Mary Burgess, PhD, is a co-author, with Trudie Chalder, of Overcoming Chronic Fatigue, a manual for laypeople that recommends the use of cognitive behavioral therapy and GET for treatment of ME/CFS. She was part of the PACE Trial Management Group which co-authored the PACE trial.
Studies[edit | edit source]
- 2011, Adolescents with severe chronic fatigue syndrome can make a full recovery
- 2011, Comparison of adaptive pacing therapy, cognitive behaviour therapy, graded exercise therapy, and specialist medical care for chronic fatigue syndrome (PACE): a randomised trial
- 2019, Psychological and demographic factors associated with fatigue and social adjustment in young people with severe chronic fatigue syndrome/myalgic encephalomyelitis: A preliminary mixed-methods study.
Letters[edit | edit source]
References[edit | edit source]
- Overcoming Chronic Fatigue
- White, PD; Goldsmith, KA; Johnson, AL; Potts, L; Walwyn, R; DeCesare, JC; Baber, HL; Burgess, M; Clark, LV; Cox, DL; Bavinton, J; Angus, BJ; Murphy, G; Murphy, M; O'Dowd, H; Wilks, D; McCrone, P; Chalder, T; Sharpe, M; The PACE Trial Management Group (Mar 5, 2011), "Comparison of adaptive pacing therapy, cognitive behaviour therapy, graded exercise therapy, and specialist medical care for chronic fatigue syndrome (PACE): a randomised trial", The Lancet, 377 (9768): 823–836, doi:10.1016/S0140-6736(11)60096-2, PMID 21334061
- Burgess, M.; Chalder, T. (May 10, 2011). "Adolescents with severe chronic fatigue syndrome can make a full recovery". Case Reports. 2011 (may08 1): bcr0120113716–bcr0120113716. doi:10.1136/bcr.01.2011.3716. ISSN 1757-790X. PMC . PMID 22696706.
- Ali, Sheila; Adamczyk, Lucy; Burgess, Mary; Chalder, Trudie (Jan 25, 2019). "Psychological and demographic factors associated with fatigue and social adjustment in young people with severe chronic fatigue syndrome/myalgic encephalomyelitis: a preliminary mixed-methods study". Journal of Behavioral Medicine. doi:10.1007/s10865-019-00010-x. ISSN 0160-7715.
- White, PD; Chalder, T; Sharpe, M; Angus, BJ; Baber, HL; Bavinton, J; Burgess, M; Clark, LV; Cox, DL; DeCesare, JC; Goldsmith, KA; Johnson, AL; McCrone, P; Murphy, G; Murphy, M; O'Dowd, H; Potts, L; Walwyn, R; Wilks, D (Jan 2017). "Response to the editorial by Dr Geraghty". Journal of Health Psychology. 22 (9): 1113–1117. doi:10.1177/1359105316688953.
pacing - The practice of staying within one's "energy envelope" or personal limit by combining periods of activity with periods of rest or avoiding exerting beyond a certain level. ME/CFS patients use pacing to avoid or reduce post-exertional malaise (PEM). Some patients use a heart rate monitor to help with pacing.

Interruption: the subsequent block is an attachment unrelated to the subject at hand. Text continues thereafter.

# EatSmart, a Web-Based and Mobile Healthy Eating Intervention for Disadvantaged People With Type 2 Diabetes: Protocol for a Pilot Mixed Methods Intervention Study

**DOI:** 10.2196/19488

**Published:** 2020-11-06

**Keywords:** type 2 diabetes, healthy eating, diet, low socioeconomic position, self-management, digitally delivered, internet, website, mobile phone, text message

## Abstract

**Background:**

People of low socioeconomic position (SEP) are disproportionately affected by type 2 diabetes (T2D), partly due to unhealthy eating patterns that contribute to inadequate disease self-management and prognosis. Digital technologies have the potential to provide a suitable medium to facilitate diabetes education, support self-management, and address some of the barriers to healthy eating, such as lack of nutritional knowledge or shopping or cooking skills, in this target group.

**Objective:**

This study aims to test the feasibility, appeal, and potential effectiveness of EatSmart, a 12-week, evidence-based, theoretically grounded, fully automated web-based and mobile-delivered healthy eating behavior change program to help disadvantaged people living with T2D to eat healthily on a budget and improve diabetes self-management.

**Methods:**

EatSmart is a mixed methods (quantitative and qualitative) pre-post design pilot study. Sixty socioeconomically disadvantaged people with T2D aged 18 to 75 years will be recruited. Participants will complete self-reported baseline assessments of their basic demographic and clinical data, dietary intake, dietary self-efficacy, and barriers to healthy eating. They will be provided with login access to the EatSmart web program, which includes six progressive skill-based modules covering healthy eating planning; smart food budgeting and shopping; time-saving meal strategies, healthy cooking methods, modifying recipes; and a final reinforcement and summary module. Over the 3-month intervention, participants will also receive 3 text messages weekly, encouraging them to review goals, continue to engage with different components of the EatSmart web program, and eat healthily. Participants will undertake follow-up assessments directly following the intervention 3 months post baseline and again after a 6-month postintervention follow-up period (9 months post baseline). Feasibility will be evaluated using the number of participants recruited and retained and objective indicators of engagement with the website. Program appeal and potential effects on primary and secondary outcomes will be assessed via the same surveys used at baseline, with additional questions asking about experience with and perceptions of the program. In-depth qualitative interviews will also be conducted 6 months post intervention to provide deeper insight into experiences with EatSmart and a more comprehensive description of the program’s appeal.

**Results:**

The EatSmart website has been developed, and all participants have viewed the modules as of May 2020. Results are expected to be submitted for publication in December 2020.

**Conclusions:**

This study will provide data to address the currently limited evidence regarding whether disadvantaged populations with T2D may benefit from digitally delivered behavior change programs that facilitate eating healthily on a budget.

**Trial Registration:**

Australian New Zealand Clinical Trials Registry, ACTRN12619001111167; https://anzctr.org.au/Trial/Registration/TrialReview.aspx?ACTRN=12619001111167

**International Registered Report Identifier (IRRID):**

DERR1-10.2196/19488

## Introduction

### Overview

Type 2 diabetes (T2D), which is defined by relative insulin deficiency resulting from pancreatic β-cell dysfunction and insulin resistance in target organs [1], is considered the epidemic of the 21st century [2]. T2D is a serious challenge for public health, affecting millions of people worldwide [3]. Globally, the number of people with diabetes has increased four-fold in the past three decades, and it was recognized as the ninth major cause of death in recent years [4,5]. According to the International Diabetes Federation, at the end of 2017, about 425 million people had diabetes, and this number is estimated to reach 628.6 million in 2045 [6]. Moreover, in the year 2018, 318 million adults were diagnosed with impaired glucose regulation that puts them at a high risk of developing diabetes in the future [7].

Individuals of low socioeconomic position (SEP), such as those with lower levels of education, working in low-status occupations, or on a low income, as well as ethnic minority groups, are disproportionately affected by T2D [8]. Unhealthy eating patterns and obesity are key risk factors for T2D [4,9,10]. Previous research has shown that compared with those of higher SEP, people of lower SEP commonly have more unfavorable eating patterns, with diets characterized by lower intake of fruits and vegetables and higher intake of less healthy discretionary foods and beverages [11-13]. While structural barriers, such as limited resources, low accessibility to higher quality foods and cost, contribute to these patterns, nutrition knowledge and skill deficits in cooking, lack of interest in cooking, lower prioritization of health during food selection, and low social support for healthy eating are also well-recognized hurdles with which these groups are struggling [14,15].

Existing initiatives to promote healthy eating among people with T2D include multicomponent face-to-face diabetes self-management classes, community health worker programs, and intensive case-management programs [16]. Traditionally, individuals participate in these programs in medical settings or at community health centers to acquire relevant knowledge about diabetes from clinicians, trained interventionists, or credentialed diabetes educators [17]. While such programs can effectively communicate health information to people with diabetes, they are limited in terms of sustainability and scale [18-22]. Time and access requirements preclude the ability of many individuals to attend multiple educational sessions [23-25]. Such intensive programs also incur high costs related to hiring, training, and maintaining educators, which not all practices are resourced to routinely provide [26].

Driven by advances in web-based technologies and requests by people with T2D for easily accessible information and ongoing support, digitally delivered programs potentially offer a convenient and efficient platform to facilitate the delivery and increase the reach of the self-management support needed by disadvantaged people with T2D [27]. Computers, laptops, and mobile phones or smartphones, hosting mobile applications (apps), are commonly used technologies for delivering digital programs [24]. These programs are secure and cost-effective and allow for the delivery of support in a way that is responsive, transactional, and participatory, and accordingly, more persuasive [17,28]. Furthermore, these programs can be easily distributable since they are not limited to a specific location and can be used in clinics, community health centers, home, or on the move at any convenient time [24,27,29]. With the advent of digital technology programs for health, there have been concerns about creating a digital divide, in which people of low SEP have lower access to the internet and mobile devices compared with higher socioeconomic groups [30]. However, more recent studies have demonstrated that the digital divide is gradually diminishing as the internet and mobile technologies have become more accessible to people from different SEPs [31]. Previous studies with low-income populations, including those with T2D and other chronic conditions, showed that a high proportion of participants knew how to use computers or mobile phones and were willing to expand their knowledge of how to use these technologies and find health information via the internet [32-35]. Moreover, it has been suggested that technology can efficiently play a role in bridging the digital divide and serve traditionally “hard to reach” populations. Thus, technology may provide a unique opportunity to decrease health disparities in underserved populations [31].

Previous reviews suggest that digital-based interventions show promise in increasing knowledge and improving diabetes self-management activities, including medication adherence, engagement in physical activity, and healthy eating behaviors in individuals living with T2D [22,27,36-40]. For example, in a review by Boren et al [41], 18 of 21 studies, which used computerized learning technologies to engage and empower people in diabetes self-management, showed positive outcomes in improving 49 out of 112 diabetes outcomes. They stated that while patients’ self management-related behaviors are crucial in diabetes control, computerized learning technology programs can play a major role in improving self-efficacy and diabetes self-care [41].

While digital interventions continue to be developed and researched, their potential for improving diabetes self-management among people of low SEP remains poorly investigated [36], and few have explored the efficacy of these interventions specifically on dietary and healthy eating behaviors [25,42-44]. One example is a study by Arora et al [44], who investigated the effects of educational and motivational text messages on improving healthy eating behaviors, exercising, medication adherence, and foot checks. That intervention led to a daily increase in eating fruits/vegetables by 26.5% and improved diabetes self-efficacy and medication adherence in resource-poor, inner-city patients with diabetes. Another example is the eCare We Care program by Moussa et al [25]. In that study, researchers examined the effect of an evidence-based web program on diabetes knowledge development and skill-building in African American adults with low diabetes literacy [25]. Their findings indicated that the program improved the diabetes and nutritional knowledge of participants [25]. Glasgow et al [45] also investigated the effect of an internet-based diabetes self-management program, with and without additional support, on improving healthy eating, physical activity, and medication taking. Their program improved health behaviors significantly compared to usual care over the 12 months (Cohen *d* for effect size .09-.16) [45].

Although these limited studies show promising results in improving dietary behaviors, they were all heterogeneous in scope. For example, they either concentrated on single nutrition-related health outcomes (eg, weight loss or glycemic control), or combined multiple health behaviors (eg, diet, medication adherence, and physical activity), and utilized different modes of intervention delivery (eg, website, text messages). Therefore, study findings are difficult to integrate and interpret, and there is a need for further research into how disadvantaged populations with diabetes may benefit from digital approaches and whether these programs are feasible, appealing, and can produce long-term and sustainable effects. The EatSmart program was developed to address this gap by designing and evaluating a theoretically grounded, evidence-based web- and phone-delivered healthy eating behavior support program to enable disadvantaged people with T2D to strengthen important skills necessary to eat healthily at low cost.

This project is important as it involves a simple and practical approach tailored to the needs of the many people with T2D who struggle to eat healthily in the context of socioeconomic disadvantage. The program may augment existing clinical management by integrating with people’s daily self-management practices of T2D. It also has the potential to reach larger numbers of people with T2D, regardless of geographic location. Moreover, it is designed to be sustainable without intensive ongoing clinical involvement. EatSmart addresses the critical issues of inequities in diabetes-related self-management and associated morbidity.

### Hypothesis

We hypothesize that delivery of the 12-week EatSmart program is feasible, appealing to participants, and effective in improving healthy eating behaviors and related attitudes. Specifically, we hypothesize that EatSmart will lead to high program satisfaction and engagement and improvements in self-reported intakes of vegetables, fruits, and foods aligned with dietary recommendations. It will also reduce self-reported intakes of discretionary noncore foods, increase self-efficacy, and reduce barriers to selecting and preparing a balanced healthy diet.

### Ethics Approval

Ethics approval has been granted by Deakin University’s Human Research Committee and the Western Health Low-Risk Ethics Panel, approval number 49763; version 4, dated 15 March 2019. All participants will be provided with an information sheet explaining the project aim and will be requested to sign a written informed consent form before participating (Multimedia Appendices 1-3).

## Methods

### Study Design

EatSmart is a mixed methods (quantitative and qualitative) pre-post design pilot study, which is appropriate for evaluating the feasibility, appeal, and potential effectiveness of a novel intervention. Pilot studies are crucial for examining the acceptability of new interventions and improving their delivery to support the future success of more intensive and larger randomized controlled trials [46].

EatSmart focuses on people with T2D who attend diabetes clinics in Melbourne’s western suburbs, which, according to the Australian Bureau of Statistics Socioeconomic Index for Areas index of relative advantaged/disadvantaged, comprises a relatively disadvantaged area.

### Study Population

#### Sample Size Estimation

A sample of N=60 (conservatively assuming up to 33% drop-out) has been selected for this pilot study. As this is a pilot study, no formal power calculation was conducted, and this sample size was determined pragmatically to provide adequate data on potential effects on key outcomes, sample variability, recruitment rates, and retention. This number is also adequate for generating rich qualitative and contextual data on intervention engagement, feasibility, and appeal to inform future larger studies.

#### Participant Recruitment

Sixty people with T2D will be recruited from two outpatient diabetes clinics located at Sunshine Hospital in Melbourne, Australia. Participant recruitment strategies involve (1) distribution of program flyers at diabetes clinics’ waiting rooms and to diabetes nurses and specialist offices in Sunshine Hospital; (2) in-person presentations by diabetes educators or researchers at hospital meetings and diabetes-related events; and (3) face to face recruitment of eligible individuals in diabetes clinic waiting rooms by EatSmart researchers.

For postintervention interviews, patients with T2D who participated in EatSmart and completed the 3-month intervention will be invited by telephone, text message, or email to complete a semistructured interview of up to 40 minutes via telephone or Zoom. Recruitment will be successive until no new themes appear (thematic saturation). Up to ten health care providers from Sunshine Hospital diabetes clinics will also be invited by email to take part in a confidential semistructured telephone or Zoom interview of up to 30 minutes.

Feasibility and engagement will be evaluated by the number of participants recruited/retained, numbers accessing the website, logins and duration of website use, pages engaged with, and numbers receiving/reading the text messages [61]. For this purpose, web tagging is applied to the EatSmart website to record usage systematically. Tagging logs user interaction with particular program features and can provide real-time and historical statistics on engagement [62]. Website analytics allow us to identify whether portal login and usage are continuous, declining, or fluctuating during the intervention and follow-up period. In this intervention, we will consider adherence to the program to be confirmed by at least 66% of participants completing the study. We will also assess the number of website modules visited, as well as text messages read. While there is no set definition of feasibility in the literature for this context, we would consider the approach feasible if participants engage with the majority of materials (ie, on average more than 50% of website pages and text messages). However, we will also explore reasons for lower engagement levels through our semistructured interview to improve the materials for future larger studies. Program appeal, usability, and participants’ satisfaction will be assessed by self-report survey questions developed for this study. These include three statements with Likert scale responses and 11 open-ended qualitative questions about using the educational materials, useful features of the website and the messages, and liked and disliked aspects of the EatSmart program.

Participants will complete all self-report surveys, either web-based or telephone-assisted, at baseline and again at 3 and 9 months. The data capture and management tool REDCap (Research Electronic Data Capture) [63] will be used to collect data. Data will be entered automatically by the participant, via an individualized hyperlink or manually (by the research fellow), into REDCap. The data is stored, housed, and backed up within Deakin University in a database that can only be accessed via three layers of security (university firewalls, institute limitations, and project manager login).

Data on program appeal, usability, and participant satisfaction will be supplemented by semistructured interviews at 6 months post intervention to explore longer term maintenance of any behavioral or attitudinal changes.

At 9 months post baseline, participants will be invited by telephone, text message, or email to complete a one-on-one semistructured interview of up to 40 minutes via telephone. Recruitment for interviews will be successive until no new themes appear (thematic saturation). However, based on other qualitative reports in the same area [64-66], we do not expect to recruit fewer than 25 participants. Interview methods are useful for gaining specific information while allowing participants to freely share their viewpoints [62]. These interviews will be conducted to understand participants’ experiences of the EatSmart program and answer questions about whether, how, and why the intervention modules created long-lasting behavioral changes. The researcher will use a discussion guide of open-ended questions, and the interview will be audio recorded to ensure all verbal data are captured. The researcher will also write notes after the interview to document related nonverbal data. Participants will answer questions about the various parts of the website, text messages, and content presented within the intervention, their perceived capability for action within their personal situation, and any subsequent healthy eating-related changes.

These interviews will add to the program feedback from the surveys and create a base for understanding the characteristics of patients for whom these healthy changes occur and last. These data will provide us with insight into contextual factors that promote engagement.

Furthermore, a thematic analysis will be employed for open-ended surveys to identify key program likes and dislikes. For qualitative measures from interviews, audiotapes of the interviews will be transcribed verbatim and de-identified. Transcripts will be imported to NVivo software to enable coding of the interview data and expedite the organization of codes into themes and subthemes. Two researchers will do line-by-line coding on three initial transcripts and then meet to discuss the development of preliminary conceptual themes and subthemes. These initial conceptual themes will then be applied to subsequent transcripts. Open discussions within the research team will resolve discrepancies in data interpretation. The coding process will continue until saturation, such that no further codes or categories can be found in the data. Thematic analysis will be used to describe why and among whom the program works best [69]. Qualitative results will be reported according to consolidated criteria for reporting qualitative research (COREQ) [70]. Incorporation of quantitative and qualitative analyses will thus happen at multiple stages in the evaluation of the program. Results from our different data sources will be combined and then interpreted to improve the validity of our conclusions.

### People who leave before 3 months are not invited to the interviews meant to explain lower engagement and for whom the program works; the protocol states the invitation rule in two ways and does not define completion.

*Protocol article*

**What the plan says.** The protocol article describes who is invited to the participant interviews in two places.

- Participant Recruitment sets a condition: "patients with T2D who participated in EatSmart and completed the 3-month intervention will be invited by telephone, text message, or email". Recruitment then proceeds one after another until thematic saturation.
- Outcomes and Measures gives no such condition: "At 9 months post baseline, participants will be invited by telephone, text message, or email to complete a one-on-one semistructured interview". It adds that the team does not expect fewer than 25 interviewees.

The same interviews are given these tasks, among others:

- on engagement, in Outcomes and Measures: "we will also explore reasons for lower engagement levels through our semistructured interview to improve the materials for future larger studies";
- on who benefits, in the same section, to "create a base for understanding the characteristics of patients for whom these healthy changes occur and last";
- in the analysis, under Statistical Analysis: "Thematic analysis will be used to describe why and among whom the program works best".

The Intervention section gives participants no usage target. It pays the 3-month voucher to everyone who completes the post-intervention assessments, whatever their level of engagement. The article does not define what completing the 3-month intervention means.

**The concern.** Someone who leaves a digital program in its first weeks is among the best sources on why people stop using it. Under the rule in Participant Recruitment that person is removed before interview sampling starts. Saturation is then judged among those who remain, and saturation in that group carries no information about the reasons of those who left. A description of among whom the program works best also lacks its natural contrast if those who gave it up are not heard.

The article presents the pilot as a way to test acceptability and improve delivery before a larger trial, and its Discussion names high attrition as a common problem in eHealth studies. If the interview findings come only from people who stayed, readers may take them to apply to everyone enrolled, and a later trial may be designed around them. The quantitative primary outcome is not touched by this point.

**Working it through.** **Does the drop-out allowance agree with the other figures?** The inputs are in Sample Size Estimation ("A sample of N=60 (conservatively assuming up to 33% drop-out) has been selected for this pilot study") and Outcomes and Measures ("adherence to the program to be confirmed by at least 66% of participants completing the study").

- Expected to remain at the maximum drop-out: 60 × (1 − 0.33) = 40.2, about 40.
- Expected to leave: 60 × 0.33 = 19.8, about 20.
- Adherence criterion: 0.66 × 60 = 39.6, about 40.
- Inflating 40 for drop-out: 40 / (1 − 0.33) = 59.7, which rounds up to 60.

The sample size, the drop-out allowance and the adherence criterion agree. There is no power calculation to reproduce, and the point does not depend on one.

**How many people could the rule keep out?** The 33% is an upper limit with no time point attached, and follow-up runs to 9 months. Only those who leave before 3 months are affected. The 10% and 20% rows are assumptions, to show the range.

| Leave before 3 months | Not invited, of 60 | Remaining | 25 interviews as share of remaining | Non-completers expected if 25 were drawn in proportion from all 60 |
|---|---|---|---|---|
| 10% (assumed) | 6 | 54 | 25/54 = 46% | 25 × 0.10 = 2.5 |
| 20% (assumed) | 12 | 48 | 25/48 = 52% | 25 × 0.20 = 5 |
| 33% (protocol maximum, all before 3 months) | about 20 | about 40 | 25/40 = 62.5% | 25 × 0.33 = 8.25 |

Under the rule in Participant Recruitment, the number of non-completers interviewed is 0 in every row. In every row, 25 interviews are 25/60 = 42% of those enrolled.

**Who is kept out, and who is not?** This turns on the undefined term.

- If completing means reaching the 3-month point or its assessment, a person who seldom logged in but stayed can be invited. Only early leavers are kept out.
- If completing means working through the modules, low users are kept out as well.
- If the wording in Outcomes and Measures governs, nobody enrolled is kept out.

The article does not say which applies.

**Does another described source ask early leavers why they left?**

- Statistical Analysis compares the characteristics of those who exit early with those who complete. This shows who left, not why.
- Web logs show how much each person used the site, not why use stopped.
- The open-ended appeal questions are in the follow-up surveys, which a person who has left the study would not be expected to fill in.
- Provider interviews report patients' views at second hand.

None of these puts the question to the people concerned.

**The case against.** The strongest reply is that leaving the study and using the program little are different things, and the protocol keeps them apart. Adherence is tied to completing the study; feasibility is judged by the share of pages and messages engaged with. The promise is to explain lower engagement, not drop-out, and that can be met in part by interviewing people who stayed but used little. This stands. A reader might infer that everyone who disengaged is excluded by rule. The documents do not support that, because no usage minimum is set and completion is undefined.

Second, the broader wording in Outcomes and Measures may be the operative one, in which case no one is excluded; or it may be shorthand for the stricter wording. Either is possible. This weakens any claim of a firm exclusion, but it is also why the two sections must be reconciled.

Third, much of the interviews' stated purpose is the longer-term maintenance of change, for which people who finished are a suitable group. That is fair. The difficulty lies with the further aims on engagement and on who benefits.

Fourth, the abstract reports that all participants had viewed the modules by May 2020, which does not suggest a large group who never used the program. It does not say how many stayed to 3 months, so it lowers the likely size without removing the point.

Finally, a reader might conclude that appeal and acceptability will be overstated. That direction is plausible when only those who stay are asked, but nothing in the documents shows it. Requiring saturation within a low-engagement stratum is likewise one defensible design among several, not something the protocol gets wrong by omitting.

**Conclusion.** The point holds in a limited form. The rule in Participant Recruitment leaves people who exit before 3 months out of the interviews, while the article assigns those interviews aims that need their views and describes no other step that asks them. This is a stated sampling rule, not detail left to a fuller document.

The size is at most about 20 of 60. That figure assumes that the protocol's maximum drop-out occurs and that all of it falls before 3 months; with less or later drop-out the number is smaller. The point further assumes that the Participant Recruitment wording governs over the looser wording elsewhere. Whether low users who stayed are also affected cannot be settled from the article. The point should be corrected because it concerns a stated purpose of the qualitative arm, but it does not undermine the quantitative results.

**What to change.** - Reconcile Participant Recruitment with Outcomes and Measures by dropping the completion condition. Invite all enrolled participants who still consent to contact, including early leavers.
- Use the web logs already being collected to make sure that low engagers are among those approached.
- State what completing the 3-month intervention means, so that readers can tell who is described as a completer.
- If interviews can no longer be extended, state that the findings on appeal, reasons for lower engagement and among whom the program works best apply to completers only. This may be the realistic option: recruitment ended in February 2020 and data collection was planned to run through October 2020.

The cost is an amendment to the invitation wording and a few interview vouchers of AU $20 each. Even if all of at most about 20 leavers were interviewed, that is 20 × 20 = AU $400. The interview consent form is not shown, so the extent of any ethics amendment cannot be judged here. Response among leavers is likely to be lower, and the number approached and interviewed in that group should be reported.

graded exercise therapy (GET) - A gradual increase in exercise or activity, according to a pre-defined plan. Focuses on overcoming the patient's alleged unhelpful illness beliefs that exertion can exacerbate symptoms, rather than on reversing physical deconditioning. Considered controversial, and possibly harmful, in the treatment or management of ME. One of the treatment arms of the controversial PACE trial.
chronic fatigue syndrome (CFS) - A fatigue-based illness. The term CFS was invented invented by the U.S. Centers for Disease Control as an replacement for myalgic encephalomyelitis (ME). Some view CFS as a neurological disease, others use the term for any unexplained long-term fatigue (idiopathic chronic fatigue) without additional symptoms. Sometimes used as a the term as a synonym of myalgic encephalomyelitis, despite the different diagnostic criteria.
myalgic encephalomyelitis (ME) - A disease often marked by neurological symptoms, but fatigue is sometimes a symptom as well. Some diagnostic criteria distinguish it from chronic fatigue syndrome, while other diagnostic criteria consider it to be a synonym for chronic fatigue syndrome. A defining characteristic of ME is post-exertional malaise (PEM), or post-exertional neuroimmune exhaustion (PENE), which is a notable exacerbation of symptoms brought on by small exertions. PEM can last for days or weeks. Symptoms can include cognitive impairments, muscle pain (myalgia), trouble remaining upright (orthostatic intolerance), sleep abnormalities, and gastro-intestinal impairments, among others. An estimated 25% of those suffering from ME are housebound or bedbound. The World Health Organization (WHO) classifies ME as a neurological disease.
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